• Both IPC facilities as well as protocol stacks are spaced apart of the UNIX OS construct and are already well integrated as utilities. These utilities are also useful to the present invention. They can be configured to provide communication between operating systems in a cluster much in the form of which they were intended except now distributed computing is being incorporated with a particular computer system rather than across several platforms.
  • IPC Scheduler
  • FIG. 8 illustrates a network controller as one resource, showing data packets 751 transmitted to a network operating system (NOS) 755. Referring to FIG. 8, the kernel scheduler provides a filter for the acquisition of resources processes, and the kernel scheduler first selects the resources required to determine where the processing should occur. Each CPU is a general purpose CPU, whereas each operating system's kernel becomes more specific and specialized to the allocation of a group or set of resources. FIG. 8 illustrates one embodiment of a specific and specialized operating system used in accordance with the present invention. The NOS 755 is capable of using any one or more of the protocols FTP, PPP, Modem, Airport, TCP/IP, NFS, and Appletalk, and using Port with the Proxy options.
  • It will be appreciated that memory is divided into quadrants, and portions of memory are divided between each operating system, whereas pointers and file descriptors can be passed from system-to-system through assignment rather than moving massive quantities of data. The IPC Facilities are used to allow processes to communicate messages in order to convey required transactions in the form of a Transactional Protocol.
  • In one embodiment, an application such as a speech synthesizer is able to run consistently on a CPU utilizing a particular I/O OS without interrupts to interrupt the processing. In another embodiment, an application such as a video stream is allowed to run utilizing a particular CPU, memory, and an OS without being controlled by a scheduler that swaps in and out programs during the course of its life.
  • FIG. 9 shows a KOS 790 in accordance with one embodiment of the present invention, used to assign processes to an I/O key 781, an AOS sound system 782, an I/O video 783, an I/O disk 784, an I/O Universal Serial Bus 785, an I/O auxiliary Port 786, a Print OS 787, and an I/O Net controller 788. Referring to FIG. 9, an I/O bus has a controller, and the controller is the manager of resources on that bus. The resources are required to move data back and forth along the bus. Since I/O is a primary function of every computer it should no longer be a subfunction of an operating system. In accordance with embodiments of the present invention, an operating system coordinates multiple subordinate operating systems all operating in parallel as well as in asynchronicity.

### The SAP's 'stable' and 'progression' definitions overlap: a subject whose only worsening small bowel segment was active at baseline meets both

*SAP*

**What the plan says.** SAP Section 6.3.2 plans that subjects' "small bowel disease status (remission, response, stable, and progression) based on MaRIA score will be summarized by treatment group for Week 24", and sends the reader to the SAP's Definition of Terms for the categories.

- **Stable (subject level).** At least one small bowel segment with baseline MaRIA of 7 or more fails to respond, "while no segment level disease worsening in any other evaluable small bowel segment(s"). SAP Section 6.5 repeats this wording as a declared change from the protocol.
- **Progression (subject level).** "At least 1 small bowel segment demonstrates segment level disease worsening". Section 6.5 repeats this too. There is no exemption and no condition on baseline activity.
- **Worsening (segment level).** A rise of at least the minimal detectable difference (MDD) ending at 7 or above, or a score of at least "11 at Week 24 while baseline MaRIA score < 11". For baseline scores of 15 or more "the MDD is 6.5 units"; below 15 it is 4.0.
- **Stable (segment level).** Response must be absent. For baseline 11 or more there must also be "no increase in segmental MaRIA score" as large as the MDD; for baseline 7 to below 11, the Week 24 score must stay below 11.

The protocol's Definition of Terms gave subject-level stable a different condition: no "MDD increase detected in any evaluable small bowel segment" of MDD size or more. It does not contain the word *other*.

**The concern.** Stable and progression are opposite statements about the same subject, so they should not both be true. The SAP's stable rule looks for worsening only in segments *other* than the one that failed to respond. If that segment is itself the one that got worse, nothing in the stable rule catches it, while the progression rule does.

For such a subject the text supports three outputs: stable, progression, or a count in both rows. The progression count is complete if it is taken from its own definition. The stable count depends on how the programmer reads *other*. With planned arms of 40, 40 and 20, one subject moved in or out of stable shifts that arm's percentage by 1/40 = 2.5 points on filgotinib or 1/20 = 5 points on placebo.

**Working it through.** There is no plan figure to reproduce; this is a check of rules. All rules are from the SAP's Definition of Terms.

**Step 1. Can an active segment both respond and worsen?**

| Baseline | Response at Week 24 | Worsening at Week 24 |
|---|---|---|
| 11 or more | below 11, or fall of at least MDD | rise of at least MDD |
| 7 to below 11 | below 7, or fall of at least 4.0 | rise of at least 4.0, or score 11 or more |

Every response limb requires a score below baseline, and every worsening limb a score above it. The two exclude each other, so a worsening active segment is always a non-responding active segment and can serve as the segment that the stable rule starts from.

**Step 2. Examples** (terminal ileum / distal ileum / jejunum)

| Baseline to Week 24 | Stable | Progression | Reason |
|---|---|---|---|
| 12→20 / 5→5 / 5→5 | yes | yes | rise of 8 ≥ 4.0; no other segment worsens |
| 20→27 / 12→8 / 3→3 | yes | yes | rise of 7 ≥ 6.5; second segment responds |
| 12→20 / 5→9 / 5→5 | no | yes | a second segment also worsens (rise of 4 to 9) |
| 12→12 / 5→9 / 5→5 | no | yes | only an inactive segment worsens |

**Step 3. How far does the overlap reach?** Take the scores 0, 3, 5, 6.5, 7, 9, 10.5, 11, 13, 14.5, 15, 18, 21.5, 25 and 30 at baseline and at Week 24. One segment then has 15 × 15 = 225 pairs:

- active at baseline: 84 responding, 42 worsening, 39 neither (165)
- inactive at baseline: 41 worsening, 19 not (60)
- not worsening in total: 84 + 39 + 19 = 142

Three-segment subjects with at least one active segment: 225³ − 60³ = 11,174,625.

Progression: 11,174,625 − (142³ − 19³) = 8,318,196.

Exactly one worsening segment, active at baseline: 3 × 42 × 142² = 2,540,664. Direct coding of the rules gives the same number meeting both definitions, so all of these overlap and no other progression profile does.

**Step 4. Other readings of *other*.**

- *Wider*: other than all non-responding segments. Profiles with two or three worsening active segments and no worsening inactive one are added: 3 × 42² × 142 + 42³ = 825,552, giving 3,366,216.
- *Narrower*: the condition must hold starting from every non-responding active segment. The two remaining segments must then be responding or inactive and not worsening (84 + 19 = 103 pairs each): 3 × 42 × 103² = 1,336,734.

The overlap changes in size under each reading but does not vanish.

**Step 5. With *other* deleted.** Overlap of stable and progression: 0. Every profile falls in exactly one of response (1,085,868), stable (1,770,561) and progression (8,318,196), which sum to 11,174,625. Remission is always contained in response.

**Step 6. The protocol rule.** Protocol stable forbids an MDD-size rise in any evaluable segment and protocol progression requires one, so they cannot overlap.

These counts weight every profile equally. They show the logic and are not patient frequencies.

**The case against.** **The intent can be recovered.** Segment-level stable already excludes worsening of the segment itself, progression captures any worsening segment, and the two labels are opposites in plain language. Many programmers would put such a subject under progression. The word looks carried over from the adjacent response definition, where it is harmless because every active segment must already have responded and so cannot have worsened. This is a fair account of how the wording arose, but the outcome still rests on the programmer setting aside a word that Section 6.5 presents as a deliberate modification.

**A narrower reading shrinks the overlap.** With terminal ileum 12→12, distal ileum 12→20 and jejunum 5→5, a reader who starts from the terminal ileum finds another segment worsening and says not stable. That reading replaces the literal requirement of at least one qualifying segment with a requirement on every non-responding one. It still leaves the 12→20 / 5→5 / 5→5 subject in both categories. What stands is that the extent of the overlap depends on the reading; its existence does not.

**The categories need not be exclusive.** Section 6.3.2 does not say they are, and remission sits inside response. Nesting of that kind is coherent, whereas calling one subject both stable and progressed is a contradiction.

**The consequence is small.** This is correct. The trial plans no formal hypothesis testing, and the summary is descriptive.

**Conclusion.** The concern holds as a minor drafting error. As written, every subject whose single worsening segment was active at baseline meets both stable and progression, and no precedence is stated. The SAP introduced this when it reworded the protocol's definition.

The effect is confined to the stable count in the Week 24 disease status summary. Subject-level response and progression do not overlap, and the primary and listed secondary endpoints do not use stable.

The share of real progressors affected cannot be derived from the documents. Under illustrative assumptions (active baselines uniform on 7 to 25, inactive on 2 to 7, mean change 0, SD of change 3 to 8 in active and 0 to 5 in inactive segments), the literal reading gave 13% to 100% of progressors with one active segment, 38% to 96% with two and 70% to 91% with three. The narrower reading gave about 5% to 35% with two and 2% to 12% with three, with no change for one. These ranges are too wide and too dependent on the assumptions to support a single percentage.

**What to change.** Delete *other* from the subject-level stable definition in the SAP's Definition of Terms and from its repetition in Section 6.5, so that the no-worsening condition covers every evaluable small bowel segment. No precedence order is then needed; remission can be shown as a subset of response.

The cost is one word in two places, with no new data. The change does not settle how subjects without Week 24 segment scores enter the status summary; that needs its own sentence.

• I/O Operating System
  • An I/O Operating system performs data retrieval from a centralized asynchronous central OS, and performs controller functions that determine how and when to transfer data.
  • In accordance with the present invention, a construct is deployed in which the functions of an Operating System based upon the concept of being portable can have its functionalities divided into threads, where a thread is similar to a process, but can share with other threads code, data, and other resources.
  • In one embodiment, illustrated in FIG. 10, a construct deploys the functions of an operating system 801, 803, 805, 807, 812, and 814, whereas the system calls all form asynchronous operating systems 810 and 816 operating together using threaded communication. Each operating system with its own separate kernel is specifically designed for two functions specialized and queue management. This arrangement breaks up cycle times by distributing all tasks around the computer and makes use of multiple CPUs. Each kernel is tied to a CPU, whereas controllers are replaced by CPUs or special purpose controllers.
  • Primary KOS Process States
  • The following typical process states are possible on computer systems of all kinds. In most of these states, processes are “stored” on main memory.
  • Created
  • (Also called “new.”) When an application is opened a process is first created, it occupies the “created” or “new” state. In this Application state, the process awaits admission to the “ready” RUN state. This admission will be approved or delayed by a long-term, or admission, KOS scheduler. During Admissions the process is checked for resources required before it is admitted into the run state otherwise it may be reassigned to the switch state to be switched to another CPU Operating Systems with the appropriate resources upon which it requires for running.
  • Ready (WAIT)
  • This state is similar to the “Ready” primary process state discussed above.
  • Running
  • This state is similar to the “Running” primary process state discussed above.
  • SWITCHED (Formerly Blocked)